by Cynthia Lord
Get ready for a great summer read for the whole family. Cynthia Lord, who received a Newbery Honor for her first novel, Rules, here explores with humor and poignancy a modern-day situation in her home state of Maine. As year-round island residents struggle to keep their schools filled after the summer visitors head home, Reverend Beal on Bethsaida Island comes up with a plan: if the residents who remain agree to take in foster children, they will have enough students to keep the school filled. Eleven-year-old Tess Brooks is excited by the idea of adding 13-year-old Aaron Spinney to her family. Her best friend, Amy, moved to the mainland (“It takes two people to be best friends, and lately, I think I’m the only one who still cares”), and Tess is lonely. She hopes Aaron will be more like Anne of Green Gables and less like the Great Gilly Hopkins. Even though not everyone embraces the plan, the Brooks family is a loving bunch who hopes to make Aaron feel welcome. But cruel Eben Calder reveals to Aaron the islanders’ motive for taking in the foster children, and only adds to Aaron’s growing skepticism.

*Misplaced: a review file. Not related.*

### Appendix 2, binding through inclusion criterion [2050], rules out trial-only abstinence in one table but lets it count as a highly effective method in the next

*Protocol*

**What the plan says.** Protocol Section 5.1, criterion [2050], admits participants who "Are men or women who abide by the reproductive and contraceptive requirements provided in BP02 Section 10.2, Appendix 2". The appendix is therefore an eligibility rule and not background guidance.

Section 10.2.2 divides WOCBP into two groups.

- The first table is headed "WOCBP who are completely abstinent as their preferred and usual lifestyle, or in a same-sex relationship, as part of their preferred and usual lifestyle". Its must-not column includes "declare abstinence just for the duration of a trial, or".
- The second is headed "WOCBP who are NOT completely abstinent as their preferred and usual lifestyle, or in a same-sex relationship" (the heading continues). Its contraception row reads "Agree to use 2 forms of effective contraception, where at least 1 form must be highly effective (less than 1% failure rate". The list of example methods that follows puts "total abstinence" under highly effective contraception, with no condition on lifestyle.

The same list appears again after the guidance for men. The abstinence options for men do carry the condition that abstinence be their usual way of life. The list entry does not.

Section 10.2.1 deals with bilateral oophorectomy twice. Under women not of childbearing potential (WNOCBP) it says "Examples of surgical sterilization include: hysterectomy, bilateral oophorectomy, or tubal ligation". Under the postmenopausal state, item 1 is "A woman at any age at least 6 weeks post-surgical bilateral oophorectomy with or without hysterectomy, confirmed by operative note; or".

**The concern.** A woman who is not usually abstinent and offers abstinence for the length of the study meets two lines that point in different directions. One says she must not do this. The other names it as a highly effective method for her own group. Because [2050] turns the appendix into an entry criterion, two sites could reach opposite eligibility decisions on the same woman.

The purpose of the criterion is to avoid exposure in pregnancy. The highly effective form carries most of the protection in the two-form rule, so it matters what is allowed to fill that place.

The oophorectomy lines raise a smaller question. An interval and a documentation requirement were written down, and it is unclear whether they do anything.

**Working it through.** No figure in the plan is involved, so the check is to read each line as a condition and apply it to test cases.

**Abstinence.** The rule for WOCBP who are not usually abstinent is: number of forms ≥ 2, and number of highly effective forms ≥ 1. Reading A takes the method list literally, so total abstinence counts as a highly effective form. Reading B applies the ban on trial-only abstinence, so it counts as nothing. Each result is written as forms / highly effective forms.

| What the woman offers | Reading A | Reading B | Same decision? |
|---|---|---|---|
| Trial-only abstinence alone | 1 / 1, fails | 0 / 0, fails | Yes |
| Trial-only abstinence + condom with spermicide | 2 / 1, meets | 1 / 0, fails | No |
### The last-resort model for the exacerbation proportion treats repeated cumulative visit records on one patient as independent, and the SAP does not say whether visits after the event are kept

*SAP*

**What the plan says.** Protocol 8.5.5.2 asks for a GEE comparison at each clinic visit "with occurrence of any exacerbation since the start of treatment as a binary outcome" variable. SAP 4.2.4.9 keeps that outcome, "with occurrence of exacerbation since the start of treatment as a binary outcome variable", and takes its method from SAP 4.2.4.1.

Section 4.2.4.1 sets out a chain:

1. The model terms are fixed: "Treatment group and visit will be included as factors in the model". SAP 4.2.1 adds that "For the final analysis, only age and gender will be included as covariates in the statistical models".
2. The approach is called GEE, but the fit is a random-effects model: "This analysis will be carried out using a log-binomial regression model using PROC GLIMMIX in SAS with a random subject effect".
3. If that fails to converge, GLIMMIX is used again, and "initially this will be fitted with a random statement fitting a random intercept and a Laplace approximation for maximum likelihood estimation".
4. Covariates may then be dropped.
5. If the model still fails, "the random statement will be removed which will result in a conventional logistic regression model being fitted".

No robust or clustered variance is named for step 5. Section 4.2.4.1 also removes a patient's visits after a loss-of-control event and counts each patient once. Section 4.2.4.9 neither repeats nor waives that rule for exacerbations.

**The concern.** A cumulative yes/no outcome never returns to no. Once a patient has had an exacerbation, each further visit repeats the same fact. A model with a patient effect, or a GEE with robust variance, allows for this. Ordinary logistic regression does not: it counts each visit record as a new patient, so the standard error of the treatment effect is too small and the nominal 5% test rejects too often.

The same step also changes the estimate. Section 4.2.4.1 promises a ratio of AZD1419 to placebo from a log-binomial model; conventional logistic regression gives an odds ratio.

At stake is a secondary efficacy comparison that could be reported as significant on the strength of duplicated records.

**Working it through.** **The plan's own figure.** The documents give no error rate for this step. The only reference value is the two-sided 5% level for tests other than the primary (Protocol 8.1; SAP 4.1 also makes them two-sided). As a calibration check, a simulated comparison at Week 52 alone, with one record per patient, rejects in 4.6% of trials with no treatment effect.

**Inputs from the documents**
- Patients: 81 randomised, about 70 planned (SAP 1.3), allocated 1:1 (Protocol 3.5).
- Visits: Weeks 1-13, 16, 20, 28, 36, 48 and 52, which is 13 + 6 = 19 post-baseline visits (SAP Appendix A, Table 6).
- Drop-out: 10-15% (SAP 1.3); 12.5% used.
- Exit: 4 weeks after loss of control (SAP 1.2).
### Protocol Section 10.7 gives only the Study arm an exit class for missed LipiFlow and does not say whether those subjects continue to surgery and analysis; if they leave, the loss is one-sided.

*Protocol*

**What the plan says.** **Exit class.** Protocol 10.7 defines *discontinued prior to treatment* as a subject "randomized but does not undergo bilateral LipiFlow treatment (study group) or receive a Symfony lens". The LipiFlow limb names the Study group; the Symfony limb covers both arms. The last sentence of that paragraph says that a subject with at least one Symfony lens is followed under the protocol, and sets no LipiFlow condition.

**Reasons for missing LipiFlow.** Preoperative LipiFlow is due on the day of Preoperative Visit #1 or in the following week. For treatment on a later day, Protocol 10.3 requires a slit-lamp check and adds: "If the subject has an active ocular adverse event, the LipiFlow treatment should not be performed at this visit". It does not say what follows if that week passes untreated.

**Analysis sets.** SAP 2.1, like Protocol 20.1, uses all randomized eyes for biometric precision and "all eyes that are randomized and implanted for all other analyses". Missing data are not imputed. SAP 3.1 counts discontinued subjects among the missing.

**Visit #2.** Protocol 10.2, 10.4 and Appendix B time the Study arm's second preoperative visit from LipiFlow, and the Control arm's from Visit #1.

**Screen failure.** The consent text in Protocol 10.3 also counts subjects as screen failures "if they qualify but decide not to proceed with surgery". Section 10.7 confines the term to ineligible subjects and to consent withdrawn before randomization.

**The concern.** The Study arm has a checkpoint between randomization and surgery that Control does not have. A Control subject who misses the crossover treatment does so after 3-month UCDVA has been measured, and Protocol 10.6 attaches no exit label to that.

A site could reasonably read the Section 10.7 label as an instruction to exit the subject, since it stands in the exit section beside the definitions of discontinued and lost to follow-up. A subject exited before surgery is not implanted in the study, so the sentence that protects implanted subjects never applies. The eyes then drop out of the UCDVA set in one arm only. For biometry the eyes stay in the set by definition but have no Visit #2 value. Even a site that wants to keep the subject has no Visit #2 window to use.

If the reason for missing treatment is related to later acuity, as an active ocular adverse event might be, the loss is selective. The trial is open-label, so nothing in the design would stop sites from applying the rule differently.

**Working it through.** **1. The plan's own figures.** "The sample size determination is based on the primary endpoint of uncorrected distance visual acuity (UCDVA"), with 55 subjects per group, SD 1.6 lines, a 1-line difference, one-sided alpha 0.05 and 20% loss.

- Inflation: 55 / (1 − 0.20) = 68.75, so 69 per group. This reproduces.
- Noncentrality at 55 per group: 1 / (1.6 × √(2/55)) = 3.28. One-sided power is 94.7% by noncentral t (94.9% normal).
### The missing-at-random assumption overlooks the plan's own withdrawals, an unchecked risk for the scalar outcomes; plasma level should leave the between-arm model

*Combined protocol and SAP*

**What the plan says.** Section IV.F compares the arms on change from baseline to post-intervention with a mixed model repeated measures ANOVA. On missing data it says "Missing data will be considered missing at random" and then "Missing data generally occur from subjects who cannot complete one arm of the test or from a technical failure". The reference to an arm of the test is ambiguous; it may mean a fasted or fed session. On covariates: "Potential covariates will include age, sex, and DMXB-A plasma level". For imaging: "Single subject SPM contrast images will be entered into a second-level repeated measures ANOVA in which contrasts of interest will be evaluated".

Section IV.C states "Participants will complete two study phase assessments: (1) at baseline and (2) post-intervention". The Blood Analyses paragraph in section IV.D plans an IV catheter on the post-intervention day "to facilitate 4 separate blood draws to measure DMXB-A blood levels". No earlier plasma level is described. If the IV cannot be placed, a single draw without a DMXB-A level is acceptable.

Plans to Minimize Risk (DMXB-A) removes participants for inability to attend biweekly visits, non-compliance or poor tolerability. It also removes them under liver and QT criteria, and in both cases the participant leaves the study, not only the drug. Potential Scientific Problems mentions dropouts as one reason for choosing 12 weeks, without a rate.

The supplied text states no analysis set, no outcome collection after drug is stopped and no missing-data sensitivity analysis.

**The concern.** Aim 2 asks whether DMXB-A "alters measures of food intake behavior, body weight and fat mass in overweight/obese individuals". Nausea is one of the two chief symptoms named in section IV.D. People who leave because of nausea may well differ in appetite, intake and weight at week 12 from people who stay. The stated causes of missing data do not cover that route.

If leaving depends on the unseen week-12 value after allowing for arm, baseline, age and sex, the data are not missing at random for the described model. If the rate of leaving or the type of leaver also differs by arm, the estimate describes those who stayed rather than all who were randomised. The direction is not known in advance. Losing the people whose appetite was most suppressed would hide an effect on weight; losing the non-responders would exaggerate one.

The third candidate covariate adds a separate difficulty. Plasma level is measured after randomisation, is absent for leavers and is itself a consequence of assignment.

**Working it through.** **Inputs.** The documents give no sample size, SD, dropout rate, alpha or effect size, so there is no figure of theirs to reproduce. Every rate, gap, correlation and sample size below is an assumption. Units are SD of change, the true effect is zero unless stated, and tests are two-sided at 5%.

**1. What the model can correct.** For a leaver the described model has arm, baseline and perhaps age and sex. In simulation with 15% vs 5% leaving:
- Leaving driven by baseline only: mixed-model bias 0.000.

Lord smoothly follows Tess’s ups and downs as she tries to forge a friendship with Aaron. The heroine’s optimistic nature sometimes causes her to overlook key clues to Aaron’s inner emotions, but other times she’s completely keyed in, as when she hears him play the trumpet for the first time: “He makes that trumpet sound both beautiful and hurt.” Behind the scenes, Tess precipitates Aaron’s musical performance at the 4th of July picnic, and also plants a seed for Aaron’s mother to attend the island’s talent show at summer’s end. Through the course of the novel, Tess and Aaron learn a great deal about each other and themselves, and not in the ways they’d expected. A moving story of making your own luck and creating a sense of belonging from the inside out.